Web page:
14 DIAGNOSTIC SPECIMENS Diagnostic specimens, including those taken from apparently healthy individuals, may contain pathogens that meet the criteria for Risk Groups 1, 2, 3 or 4. Diagnostic Specimens that contain pathogens which meet the criteria for Risk Group 1, 2 and 3 must be assigned to UN Specimens containing Risk Group 4 pathogens are not permitted for transport as diagnostic specimens and must be assigned to UN 2814 or UN 2900 and transported according to the requirements for infectious substances. Shippers must exercise their professional judgment when assessing the possible presence of pathogens from Risk Group 4. Blood which has been collected for the purpose of blood transfusion or for the preparation of blood products, and blood products or any tissues or organs intended for use in transplants are not subject to the IATA Dangerous Goods Regulations. STEP 1 Classify

15 BIOLOGICAL PRODUCTS Biological products are divided into three categories: (1)Biological products containing pathogens in Risk Group 1 are not considered to be infectious substances and are not subject to the provisions of the IATA DGRs. (2)Biological products manufactured and packaged in accordance with the requirements of national governmental health authorities and transported for the purposes of final packaging or distribution, and for use for personal health care by medical professional or individuals are not subject to the requirements for Division 6.2 substances. (3)Biological products known or reasonably known to contain pathogens in Risk Groups 2. 3 or 4 and which do not meet the criteria of (2) above must be classified in Division 6.2 under UN 2814 or UN 2900 as appropriate. STEP 1 Classify

16 SHIPPERS RESPONSIBILITIES Assign, where relevant, each item to one of three Packing Groups (I, II or III) Identify the Proper Shipping Name, UN Identification Number, cargo and passenger aircraft limitations and any special provisions. Comply with IATA Regulations Step 2 Identify

17 GENERAL PACKING REQUIREMENTS Use only packaging permitted by applicable Packaging Instructions Follow manufacturers instructions Use only certified package configurations Restrict the overpack quantity to design specifications Restrict quantity per package to the specified limits Packaging must be: Good quality Strong enough Constructed to prevent loss of content Closed so as to prevent loss of content Step 3 Select Packaging

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19 MARKING AND LABELLING Infectious Substances Infectious substance, affecting humans (Ebola virus) (liquid) UN 2814 Net Qty 50ml UN 1845, DRY ICE, Net Weight 2kg Shipper: Isolabs 130 Fauntleroy Ave Redcliffe WA 6104 Consignee: Northbank Hospital 123 Langtree Ave Mildura VIC 3500 Emergency Contact: Sister Robins (08) Ventilation Holes 4H / CLASS 6.2 / 02 AUS / VB32 Step 5 Mark & Label

20 MARKING AND LABELLING Diagnostic Specimens UN3373 DIAGNOSTIC SPECIMENS UN 1845, DRY ICE, Net Weight 2kg Shipper: Isolabs 130 Fauntleroy Ave Redcliffe WA 6104 Consignee: Northbank Hospital 123 Langtree Ave Mildura VIC 3500 Ventilation Holes Step 5 Mark & Label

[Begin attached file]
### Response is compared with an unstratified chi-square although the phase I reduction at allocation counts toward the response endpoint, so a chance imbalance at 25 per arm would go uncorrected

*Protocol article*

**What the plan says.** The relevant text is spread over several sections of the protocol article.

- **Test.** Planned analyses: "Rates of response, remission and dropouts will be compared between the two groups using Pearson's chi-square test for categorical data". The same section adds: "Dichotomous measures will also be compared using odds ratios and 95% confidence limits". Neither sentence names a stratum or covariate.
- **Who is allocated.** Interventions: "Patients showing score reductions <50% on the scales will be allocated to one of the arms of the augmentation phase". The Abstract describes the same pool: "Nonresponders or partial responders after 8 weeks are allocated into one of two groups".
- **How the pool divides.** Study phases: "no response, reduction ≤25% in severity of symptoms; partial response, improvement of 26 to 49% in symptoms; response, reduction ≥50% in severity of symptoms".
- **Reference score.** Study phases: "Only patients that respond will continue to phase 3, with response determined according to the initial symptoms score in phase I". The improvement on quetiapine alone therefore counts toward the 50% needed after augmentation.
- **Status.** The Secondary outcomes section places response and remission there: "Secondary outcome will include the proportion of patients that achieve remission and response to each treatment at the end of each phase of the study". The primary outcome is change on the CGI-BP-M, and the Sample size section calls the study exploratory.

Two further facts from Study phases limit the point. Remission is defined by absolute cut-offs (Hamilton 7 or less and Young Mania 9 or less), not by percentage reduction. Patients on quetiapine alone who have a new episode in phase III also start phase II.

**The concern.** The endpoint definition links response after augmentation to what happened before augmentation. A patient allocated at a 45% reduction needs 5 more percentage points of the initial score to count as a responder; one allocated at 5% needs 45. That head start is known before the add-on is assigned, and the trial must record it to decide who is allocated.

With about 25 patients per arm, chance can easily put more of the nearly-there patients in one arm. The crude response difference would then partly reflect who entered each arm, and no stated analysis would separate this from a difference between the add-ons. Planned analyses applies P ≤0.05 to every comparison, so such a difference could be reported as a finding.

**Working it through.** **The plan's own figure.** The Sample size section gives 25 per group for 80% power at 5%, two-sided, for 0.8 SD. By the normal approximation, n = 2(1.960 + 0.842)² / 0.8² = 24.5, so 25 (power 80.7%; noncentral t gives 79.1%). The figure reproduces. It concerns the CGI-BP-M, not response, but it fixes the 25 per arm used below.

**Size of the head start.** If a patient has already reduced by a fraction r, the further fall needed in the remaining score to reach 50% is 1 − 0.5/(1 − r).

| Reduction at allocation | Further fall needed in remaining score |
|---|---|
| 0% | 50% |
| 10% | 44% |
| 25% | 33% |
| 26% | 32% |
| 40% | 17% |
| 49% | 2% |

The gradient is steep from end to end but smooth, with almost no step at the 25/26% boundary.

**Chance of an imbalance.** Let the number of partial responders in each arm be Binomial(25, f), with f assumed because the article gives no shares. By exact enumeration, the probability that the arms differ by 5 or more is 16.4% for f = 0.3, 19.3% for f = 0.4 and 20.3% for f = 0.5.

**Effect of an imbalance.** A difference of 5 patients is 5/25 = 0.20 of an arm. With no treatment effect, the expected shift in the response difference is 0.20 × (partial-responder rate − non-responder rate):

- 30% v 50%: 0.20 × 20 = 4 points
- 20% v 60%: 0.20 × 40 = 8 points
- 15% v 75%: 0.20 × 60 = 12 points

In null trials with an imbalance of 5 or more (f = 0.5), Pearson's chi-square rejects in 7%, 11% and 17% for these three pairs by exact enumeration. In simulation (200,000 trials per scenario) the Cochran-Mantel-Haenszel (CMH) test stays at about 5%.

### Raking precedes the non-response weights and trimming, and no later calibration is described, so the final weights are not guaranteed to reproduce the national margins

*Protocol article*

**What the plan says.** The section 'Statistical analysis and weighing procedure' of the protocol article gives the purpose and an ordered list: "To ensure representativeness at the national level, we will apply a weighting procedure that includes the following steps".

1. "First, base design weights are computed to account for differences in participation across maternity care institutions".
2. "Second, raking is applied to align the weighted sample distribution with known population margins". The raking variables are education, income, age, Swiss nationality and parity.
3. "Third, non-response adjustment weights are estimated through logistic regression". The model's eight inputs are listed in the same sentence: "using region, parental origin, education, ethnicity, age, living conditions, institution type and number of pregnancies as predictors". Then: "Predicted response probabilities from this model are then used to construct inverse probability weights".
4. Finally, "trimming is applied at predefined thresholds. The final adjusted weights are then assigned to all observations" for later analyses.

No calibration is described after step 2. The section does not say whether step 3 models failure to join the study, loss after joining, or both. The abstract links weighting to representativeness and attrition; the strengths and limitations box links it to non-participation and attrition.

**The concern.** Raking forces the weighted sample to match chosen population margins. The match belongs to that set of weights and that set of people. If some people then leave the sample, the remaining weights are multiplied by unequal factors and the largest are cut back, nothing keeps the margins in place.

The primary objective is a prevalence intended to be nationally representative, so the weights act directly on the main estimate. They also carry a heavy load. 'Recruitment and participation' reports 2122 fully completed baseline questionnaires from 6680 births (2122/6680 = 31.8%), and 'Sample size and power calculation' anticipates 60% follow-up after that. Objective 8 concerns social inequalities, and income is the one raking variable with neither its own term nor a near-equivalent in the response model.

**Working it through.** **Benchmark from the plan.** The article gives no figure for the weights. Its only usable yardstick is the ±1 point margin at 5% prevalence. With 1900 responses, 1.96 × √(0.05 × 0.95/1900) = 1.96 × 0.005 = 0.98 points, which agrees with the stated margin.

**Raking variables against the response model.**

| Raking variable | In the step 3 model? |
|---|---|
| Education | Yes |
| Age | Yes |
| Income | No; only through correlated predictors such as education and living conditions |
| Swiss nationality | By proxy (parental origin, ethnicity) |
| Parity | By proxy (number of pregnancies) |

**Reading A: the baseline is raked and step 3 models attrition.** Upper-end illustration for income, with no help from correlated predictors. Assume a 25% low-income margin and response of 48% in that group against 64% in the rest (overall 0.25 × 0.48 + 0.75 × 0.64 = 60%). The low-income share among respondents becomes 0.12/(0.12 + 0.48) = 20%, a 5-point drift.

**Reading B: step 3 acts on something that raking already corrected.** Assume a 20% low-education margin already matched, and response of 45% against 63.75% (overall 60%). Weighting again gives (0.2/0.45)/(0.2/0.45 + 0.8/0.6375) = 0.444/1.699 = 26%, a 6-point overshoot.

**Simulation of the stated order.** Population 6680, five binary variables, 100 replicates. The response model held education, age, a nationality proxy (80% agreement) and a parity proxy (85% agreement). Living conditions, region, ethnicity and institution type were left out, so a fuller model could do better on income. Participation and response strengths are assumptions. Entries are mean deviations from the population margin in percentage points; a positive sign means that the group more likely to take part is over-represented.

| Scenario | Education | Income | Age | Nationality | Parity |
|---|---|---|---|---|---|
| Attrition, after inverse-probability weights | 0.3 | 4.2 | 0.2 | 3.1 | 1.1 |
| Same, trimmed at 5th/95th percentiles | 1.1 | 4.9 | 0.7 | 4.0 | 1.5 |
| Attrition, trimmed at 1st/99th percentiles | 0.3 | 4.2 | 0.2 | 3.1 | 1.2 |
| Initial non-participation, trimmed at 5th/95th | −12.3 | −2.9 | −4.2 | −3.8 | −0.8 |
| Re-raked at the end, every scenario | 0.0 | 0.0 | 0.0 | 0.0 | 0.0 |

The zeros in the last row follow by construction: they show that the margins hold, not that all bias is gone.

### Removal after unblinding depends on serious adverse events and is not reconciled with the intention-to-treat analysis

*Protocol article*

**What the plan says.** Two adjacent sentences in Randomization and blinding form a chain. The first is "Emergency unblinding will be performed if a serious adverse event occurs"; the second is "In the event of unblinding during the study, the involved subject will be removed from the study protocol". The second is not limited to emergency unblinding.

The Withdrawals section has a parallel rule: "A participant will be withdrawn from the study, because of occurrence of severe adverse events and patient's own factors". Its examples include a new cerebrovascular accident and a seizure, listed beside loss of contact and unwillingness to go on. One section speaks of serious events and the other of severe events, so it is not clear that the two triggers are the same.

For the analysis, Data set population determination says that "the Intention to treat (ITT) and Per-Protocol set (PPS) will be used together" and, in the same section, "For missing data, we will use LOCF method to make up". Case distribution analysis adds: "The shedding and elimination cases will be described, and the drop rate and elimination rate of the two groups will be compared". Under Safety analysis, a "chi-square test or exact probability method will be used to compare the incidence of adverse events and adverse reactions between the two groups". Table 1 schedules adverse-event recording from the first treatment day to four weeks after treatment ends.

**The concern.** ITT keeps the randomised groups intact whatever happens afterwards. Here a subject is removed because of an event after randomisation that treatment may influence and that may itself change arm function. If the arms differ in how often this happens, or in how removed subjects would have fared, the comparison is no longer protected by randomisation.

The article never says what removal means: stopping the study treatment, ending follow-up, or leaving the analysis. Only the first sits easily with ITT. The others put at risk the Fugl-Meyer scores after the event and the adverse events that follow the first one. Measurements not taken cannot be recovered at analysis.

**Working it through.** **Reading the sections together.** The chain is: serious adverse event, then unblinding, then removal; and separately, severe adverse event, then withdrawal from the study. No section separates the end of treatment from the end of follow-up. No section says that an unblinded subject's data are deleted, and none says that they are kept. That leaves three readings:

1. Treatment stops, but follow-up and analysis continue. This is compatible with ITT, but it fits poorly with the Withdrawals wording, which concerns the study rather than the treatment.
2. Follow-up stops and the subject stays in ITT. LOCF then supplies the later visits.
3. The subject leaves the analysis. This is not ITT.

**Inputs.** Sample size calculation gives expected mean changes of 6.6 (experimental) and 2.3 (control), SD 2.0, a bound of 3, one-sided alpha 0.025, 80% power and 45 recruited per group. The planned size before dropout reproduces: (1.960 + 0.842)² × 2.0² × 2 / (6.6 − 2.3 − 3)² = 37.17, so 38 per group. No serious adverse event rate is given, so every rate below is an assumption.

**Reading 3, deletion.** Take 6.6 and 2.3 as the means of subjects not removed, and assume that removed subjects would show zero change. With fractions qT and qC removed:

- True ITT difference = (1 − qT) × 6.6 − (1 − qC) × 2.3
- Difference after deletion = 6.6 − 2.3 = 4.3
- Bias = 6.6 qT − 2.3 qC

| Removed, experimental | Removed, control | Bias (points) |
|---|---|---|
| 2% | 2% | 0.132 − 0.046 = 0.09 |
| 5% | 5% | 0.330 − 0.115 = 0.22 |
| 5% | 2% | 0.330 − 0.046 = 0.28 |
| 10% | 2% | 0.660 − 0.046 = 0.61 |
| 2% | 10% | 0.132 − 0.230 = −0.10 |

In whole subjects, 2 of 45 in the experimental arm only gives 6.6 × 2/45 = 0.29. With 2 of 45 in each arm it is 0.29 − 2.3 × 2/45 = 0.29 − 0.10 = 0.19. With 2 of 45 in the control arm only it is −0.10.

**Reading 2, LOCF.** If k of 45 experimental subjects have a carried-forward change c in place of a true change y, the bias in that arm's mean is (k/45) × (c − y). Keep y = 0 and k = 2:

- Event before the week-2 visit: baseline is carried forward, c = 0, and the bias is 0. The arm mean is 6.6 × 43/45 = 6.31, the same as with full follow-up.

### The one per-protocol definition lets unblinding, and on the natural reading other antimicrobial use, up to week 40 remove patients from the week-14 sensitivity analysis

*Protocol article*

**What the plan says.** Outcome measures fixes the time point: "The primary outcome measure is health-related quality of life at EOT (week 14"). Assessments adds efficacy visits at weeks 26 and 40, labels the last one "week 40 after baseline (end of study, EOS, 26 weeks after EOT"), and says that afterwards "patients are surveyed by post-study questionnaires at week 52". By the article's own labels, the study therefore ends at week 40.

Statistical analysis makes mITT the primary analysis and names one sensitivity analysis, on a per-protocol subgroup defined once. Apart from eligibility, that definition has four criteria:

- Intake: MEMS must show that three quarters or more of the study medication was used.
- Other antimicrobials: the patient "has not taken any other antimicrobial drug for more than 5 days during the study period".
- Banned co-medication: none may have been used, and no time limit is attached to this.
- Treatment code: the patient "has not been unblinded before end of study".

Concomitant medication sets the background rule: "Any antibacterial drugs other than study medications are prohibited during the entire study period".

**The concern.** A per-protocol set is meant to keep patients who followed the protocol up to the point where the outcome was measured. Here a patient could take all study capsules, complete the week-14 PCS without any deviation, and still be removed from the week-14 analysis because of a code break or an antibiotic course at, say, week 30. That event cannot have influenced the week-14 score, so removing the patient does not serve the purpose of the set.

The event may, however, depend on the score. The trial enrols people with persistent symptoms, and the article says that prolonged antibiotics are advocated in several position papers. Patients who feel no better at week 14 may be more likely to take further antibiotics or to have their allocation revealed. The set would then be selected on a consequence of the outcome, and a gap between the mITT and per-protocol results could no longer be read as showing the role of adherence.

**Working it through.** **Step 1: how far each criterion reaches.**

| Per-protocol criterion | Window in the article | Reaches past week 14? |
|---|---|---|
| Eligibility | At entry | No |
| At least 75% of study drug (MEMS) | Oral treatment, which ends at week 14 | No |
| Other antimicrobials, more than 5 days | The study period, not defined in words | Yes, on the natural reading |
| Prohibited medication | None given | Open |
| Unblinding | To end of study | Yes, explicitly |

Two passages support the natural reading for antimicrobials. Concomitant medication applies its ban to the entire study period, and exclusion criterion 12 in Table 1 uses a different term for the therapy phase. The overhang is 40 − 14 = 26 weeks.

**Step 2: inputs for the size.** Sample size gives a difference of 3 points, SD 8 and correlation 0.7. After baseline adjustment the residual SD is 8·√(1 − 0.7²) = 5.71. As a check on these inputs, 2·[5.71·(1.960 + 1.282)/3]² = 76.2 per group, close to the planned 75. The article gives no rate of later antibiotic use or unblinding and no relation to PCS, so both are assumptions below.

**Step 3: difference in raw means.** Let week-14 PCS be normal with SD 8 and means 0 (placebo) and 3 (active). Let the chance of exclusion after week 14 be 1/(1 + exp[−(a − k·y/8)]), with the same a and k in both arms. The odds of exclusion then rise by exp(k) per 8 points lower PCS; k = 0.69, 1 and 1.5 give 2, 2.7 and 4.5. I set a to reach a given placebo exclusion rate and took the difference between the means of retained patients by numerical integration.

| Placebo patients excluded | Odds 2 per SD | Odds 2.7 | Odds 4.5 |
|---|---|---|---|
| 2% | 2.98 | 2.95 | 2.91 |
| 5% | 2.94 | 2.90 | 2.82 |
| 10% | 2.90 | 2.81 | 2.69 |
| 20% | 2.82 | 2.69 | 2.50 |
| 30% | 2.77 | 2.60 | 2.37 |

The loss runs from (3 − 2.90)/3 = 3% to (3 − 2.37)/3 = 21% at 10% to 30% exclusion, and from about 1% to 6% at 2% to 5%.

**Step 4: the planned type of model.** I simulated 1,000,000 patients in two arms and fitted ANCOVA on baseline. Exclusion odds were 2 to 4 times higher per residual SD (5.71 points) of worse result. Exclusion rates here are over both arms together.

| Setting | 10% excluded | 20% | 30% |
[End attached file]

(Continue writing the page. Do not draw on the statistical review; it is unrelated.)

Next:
21 MARKING AND LABELLING Overpack Infectious substance, affecting animals (Bluetongue virus) only (liquid) UN 2900, Net. Qty 200mL Infectious substance, affecting animals (Goatpox virus) only (liquid) UN 2900, Net. Qty 50 mL UN 1845, DRY ICE, Net Weight 2kg Shipper: Isolabs 130 Fauntleroy Ave Redcliffe WA 6104 Consignee: Northbank Hospital 123 Langtree Ave Mildura VIC 3500 Emergency Contact: Sister Robins (08) INNER PACKAGES COMPLY WITH PRESCRIBED SPECIFICATIONS Ventilation Holes Step 5 Mark & Label

22 DOCUMENTATION Step 6 Documentation

23 Step 6 Documentation

24 GENERAL REQUIREMENTS Two colour formats Legible (computerised or handwritten) Two copies required by all Operators Full signature required when any type of amendment made except: Air waybill or con-note number Airport of Departure Airport of Destination Step 6 Documentation

25 TRANSPORT PLANNING Advance Arrangements need to be made between The Sender The Carrier The Receiver Partner relationship required between the three parties All have specific responsibilities to carry out Step 7 Advance Arrangements

26 EMERGENCY RESPONSE Emergency Response information must accompany all shipments of dangerous goods and must be available at all facilities involved in the transport process. Risk Reduction Risk Management Step 8 Emergency Response

27 CONCLUSION The Civil Aviation Academy Australasias Safe Transport of Infectious Substances and Diagnostic Specimens Course is CASA approved. One-day tutorial course ($140 per person) Via correspondence ($99 per person + $6 postage and handling). For further information or ph

28 ACKNOWLEDGEMENT Many thanks to Sue-anne Roberts and Robyn McMenamin from the Civil Aviation Academy Australasia Pty Ltd for their assistance in putting this presentation together. THANK YOU